after Dr. Joshua Bennet’s interview with The Poetry God
A physics student told him that we are
“too big to be considered by a wall”
(as an explanation to why we aren’t able
to walk through them if we are only particles)
which made me think of my son
and how sometimes I am the only thing he considers.
I am his base.
Everything he knows.
I probably showed him first.
My body formed his home before he knew
that I was just like him,
part of a lineage.
I was not walls
or ceilings to be broken.
I was not a home
although my warmth says differently.
Home is relative.
Why doesn’t our government employ more scientists?
If they did, they would know
that “people are too big to be considered by a wall.”
They don’t know—
and they don’t care.
Because there are still
Walls being built
and camps being filled.
And I wonder if home is relative?
If a barefoot brown child
has found a body to warm its own?
If they found a soul to connect to
amidst the cold concrete confines.
My nana used to crochet blankets
and gift them.
My sister hung one on her dorm room wall.
I never learned.
One of many skills
I didn’t take the time to inherit.
I wish I could crochet.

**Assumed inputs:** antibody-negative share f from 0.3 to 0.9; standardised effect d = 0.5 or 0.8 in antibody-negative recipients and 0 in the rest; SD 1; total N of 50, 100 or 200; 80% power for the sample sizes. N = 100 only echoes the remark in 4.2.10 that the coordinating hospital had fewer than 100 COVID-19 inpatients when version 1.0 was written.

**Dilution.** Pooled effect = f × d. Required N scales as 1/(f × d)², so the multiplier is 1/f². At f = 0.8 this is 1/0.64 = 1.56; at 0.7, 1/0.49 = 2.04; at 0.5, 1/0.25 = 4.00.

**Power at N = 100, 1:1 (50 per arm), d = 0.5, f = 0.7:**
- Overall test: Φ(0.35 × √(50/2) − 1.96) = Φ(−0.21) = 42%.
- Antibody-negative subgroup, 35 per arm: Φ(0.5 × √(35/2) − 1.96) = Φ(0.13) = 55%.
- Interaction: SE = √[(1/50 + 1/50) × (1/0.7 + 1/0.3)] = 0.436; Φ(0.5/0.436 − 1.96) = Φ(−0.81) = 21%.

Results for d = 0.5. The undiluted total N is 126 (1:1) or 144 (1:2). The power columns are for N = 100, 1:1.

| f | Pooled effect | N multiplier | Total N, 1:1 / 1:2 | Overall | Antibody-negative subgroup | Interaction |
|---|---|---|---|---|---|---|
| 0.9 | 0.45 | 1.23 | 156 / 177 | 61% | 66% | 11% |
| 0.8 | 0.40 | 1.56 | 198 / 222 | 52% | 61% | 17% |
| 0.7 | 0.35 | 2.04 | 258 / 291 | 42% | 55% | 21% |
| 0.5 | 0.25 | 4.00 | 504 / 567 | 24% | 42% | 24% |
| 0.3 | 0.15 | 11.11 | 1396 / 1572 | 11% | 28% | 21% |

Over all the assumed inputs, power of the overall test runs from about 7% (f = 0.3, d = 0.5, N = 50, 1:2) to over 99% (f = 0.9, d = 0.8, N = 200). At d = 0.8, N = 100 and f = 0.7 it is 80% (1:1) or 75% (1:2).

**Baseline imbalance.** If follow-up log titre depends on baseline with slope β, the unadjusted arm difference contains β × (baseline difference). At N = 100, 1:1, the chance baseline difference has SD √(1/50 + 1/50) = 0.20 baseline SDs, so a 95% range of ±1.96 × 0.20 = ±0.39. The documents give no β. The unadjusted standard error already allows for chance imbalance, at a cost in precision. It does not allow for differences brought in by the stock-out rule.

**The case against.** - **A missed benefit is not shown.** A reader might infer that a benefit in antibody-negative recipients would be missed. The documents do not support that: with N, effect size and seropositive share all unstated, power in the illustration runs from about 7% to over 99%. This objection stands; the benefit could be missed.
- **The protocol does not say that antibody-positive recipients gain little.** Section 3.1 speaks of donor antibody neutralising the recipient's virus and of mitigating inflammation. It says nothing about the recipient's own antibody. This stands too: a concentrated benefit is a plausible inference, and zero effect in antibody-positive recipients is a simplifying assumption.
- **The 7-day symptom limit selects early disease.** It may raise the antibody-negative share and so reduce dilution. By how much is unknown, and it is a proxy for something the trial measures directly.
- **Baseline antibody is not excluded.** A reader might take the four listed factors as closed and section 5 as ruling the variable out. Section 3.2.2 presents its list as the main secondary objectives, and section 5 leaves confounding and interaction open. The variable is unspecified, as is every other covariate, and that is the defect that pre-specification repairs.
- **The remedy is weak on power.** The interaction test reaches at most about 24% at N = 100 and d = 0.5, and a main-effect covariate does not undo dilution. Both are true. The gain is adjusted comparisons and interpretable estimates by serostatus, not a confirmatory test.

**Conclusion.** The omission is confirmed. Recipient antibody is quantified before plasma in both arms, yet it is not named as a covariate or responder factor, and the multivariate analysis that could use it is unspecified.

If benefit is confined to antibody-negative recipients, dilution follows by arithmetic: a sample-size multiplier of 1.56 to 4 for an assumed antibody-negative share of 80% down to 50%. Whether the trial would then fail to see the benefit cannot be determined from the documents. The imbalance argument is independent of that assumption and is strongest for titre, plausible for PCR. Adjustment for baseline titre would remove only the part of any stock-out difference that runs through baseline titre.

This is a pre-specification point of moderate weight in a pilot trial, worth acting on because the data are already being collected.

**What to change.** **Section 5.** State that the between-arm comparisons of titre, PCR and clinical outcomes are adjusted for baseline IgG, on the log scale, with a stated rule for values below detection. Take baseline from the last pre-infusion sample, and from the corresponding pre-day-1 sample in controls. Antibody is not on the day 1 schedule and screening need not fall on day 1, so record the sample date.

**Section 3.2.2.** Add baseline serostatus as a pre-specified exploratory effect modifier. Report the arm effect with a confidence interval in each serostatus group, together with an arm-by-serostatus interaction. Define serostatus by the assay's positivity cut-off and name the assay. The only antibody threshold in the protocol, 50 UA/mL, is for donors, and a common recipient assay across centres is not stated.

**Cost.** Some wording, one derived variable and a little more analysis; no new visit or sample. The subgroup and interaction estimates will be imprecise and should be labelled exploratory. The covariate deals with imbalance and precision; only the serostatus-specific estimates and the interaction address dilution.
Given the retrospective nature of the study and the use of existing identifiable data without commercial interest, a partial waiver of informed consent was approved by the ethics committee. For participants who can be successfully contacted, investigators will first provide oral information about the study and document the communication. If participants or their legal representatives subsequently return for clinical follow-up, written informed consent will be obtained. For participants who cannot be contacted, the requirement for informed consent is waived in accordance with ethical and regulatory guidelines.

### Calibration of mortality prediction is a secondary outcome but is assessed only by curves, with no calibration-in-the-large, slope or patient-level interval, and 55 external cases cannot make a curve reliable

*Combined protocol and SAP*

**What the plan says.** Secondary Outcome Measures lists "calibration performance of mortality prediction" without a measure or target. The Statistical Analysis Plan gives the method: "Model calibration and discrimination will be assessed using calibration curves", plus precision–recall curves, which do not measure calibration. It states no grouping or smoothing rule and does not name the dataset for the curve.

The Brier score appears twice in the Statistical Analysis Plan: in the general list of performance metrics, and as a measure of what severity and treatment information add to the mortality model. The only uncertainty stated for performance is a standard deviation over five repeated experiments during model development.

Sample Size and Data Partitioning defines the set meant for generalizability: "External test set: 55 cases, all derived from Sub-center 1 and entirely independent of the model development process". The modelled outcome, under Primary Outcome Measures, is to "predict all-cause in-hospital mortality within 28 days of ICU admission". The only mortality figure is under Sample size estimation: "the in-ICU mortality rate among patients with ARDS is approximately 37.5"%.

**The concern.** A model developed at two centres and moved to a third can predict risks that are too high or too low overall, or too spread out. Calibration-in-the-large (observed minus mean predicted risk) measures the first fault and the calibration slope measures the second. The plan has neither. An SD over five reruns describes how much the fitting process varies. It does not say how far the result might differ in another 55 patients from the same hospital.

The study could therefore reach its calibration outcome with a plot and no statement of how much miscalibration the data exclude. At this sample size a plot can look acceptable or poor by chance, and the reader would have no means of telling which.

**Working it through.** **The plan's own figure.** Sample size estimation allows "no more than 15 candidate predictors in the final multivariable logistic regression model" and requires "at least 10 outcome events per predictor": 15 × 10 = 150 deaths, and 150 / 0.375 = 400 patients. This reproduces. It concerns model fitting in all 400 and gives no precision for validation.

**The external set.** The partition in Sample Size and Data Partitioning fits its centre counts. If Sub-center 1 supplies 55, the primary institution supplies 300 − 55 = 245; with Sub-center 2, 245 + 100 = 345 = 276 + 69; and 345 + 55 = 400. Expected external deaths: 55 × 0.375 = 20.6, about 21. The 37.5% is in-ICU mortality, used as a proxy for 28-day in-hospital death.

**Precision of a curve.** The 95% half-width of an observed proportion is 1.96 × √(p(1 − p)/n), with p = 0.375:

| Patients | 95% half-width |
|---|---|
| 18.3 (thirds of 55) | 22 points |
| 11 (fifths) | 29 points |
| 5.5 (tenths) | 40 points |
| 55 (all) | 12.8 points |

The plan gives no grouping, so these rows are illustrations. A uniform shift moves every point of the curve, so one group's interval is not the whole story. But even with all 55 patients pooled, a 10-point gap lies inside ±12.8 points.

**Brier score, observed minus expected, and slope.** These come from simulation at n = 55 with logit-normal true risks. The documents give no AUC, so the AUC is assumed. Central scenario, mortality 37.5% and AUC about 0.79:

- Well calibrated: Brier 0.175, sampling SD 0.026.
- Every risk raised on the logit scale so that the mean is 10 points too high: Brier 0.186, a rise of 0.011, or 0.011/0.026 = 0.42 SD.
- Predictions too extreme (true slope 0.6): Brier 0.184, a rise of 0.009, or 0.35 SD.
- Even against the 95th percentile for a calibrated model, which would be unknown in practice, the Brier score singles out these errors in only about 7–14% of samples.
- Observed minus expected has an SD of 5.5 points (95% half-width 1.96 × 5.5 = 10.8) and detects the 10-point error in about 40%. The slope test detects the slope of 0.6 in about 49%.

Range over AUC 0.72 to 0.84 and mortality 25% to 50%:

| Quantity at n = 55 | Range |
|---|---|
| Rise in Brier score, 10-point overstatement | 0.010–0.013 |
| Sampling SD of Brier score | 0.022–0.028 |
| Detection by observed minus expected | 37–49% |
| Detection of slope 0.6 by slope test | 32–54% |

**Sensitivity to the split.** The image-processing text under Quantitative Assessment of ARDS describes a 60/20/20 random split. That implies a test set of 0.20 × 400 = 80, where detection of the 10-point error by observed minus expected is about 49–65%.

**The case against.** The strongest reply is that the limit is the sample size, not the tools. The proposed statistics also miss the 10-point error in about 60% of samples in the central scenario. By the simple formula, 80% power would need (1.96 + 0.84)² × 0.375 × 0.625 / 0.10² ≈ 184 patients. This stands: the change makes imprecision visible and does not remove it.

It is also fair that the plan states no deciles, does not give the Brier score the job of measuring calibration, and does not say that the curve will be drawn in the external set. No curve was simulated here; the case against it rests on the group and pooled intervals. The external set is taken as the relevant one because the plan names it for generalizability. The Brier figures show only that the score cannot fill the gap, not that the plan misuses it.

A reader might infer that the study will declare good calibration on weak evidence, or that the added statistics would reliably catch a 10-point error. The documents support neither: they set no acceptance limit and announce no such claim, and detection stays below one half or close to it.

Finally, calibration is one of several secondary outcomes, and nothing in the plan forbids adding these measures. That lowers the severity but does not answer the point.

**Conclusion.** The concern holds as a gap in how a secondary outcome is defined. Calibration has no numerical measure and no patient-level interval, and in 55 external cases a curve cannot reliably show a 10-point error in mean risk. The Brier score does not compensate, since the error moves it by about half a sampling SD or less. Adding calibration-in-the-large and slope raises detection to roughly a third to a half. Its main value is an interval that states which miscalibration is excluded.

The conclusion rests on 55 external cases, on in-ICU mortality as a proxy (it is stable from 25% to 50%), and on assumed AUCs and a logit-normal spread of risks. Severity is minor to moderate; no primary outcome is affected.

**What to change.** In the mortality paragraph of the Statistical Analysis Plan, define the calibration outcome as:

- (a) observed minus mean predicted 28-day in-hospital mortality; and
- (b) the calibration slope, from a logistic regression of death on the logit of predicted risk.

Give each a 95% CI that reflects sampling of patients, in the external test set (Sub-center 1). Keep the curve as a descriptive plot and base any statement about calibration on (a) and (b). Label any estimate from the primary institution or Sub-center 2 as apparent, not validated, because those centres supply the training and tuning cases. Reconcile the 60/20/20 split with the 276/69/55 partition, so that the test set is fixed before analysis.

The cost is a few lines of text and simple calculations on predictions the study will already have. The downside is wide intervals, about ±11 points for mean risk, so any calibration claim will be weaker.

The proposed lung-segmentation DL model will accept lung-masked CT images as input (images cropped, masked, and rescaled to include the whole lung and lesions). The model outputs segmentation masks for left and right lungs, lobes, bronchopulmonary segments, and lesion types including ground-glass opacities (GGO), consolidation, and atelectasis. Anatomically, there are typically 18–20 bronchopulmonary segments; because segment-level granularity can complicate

Create warmth for people.
A safe place.
There are emergency clothing drives
within the church walls,
from the borderlands.
that were kidnapped from their people.
I donate blankets
that are not crocheted.
I could only give what I was given.
My ancestors sacrificed for
me to be gifted
Why do these children look familiar?
Am I seeing myself in their faces?
I look into a realm
where my grandparents stayed,
on the other side of the border
that limited them.
Are they my sangre?
Not a border.
Are they mirrors
of our self-destruction?
Monique Espinoza is a Latina mother, teaching artist, and poet from Phoenix, Arizona. Her poetry explores sexuality, mental health, motherhood, love and loss. As a teaching artist with the youth poetry program, Project Lit, Monique uses her writing as a catalyst to connect with her community. She is also the producer and host of Unlocked, a monthly open mic in South Phoenix. Monique hopes to continue to give back to her community by creating spaces for people to use writing and performance as tools in their healing.